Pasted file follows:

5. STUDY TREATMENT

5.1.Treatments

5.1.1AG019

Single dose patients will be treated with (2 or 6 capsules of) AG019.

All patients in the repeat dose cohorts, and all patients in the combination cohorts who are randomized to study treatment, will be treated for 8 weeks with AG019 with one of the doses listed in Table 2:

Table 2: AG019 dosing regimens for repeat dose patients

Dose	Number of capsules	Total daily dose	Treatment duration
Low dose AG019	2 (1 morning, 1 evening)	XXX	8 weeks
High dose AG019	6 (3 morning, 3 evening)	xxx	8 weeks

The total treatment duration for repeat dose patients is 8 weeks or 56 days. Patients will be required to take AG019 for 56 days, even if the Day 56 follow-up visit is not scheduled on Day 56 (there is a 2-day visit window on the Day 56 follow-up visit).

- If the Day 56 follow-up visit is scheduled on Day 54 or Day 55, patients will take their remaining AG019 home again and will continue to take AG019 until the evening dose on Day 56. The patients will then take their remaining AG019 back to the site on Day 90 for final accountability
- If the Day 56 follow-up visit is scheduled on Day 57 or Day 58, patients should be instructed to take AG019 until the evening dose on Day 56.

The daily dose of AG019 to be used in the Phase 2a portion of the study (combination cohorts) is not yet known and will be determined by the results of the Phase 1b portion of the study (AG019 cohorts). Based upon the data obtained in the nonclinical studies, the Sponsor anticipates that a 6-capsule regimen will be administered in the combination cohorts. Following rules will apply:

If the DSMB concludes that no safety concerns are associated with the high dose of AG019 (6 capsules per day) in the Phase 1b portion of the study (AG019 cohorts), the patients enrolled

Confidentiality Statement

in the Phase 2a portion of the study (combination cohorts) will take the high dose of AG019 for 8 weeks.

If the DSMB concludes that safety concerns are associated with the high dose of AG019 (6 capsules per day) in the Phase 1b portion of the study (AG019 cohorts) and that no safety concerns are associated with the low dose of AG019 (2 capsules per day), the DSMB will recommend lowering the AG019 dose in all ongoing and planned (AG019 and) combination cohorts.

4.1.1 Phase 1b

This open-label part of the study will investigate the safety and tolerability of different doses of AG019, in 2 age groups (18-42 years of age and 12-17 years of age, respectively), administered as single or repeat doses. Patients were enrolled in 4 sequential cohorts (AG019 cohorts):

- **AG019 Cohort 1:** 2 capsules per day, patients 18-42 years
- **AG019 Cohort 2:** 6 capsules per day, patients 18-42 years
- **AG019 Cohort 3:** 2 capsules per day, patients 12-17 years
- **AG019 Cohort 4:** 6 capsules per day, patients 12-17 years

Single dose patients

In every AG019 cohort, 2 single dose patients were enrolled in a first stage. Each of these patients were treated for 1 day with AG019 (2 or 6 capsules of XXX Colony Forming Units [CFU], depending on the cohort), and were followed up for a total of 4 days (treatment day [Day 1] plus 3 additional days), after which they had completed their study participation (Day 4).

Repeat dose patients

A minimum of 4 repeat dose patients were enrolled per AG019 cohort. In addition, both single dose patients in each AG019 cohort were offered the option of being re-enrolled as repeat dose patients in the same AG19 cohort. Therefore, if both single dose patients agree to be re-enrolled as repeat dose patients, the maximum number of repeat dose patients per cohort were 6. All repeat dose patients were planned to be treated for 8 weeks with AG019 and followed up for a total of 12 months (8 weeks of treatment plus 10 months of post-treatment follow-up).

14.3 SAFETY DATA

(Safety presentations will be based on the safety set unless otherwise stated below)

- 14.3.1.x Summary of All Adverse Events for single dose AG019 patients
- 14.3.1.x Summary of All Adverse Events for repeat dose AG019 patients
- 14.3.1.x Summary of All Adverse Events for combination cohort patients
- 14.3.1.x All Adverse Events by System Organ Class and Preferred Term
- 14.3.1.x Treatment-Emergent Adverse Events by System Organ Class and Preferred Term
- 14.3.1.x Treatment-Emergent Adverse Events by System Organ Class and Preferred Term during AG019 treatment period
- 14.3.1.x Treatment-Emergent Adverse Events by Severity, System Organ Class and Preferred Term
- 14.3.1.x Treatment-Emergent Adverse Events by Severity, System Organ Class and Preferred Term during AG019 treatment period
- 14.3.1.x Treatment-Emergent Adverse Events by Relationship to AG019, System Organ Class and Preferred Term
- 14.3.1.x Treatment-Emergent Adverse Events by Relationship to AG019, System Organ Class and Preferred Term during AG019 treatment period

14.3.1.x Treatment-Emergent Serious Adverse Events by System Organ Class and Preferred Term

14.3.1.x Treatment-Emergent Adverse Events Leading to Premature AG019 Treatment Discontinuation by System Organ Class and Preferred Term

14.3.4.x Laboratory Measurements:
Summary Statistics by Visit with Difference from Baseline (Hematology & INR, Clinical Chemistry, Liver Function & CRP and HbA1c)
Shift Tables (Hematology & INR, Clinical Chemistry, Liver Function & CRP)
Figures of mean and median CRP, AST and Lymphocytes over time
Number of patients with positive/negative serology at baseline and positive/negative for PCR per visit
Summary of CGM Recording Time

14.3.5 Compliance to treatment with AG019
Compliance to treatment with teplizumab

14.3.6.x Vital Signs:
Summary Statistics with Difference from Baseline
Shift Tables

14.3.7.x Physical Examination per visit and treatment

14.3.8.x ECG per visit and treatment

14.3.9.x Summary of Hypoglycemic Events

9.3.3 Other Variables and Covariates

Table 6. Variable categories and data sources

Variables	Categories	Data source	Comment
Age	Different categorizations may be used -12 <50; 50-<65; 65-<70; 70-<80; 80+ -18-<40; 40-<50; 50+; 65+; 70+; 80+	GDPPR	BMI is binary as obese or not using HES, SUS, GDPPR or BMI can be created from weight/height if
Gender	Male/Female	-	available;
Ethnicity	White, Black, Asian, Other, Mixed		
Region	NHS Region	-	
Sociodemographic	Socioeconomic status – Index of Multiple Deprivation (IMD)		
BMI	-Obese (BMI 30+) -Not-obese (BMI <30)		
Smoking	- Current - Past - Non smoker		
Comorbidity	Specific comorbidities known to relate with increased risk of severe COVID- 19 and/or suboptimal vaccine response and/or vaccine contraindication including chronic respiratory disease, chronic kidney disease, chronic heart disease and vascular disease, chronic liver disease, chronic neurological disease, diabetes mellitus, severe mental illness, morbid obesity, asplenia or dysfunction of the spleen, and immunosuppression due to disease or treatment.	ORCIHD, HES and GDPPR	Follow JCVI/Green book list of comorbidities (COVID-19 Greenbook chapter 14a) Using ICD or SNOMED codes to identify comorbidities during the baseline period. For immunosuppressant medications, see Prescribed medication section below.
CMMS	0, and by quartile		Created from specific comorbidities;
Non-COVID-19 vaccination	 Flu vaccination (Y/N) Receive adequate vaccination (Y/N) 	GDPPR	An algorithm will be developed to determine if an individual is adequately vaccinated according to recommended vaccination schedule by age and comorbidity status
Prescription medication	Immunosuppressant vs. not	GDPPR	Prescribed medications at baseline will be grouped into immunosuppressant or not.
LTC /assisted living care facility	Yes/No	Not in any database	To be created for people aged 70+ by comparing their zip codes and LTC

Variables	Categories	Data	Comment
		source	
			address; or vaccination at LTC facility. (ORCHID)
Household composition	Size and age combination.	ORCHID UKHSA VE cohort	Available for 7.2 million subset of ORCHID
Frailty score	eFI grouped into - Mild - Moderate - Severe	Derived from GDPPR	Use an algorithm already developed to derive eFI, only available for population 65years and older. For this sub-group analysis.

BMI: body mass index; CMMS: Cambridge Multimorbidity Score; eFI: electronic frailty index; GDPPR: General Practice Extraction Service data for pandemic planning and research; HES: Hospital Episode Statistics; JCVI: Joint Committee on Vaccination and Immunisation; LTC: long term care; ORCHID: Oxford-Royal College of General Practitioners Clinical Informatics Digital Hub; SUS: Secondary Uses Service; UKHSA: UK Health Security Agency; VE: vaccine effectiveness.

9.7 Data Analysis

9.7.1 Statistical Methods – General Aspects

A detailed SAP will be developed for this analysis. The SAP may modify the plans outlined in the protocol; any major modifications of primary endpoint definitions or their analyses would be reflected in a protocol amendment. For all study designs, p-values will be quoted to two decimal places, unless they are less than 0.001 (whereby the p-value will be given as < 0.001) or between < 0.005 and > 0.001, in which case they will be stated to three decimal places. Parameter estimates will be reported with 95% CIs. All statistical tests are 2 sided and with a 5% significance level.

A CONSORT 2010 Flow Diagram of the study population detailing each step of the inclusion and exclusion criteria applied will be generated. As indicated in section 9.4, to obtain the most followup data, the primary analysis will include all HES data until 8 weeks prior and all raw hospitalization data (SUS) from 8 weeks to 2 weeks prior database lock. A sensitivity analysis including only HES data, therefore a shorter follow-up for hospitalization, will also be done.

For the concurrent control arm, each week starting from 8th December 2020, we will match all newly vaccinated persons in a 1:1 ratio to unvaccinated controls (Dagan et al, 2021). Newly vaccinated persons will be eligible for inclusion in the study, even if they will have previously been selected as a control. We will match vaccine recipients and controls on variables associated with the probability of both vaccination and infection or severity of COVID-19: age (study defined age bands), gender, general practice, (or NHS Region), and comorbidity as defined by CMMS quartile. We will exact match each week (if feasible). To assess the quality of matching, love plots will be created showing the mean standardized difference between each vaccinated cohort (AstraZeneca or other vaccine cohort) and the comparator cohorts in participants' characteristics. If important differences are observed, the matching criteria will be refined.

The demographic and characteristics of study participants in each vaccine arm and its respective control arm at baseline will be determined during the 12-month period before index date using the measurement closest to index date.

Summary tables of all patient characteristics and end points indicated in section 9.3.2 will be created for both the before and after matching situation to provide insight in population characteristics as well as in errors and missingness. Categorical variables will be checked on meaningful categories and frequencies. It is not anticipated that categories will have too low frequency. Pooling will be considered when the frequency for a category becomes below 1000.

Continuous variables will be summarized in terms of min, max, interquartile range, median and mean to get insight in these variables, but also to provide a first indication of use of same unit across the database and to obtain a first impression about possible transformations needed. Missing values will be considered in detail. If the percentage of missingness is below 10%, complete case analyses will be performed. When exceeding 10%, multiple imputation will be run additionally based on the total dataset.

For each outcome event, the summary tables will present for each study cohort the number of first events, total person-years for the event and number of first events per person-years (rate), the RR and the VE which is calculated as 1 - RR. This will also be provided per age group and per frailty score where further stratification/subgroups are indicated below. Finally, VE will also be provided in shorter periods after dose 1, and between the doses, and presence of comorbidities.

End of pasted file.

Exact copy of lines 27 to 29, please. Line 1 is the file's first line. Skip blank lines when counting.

A minimum of 4 repeat dose patients were enrolled per AG019 cohort. In addition, both single dose patients in each AG019 cohort were offered the option of being re-enrolled as repeat dose patients in the same AG19 cohort. Therefore, if both single dose patients agree to be re-enrolled as repeat dose patients, the maximum number of repeat dose patients per cohort were 6. All repeat dose patients were planned to be treated for 8 weeks with AG019 and followed up for a total of 12 months (8 weeks of treatment plus 10 months of post-treatment follow-up).

14.3 SAFETY DATA

(Safety presentations will be based on the safety set unless otherwise stated below)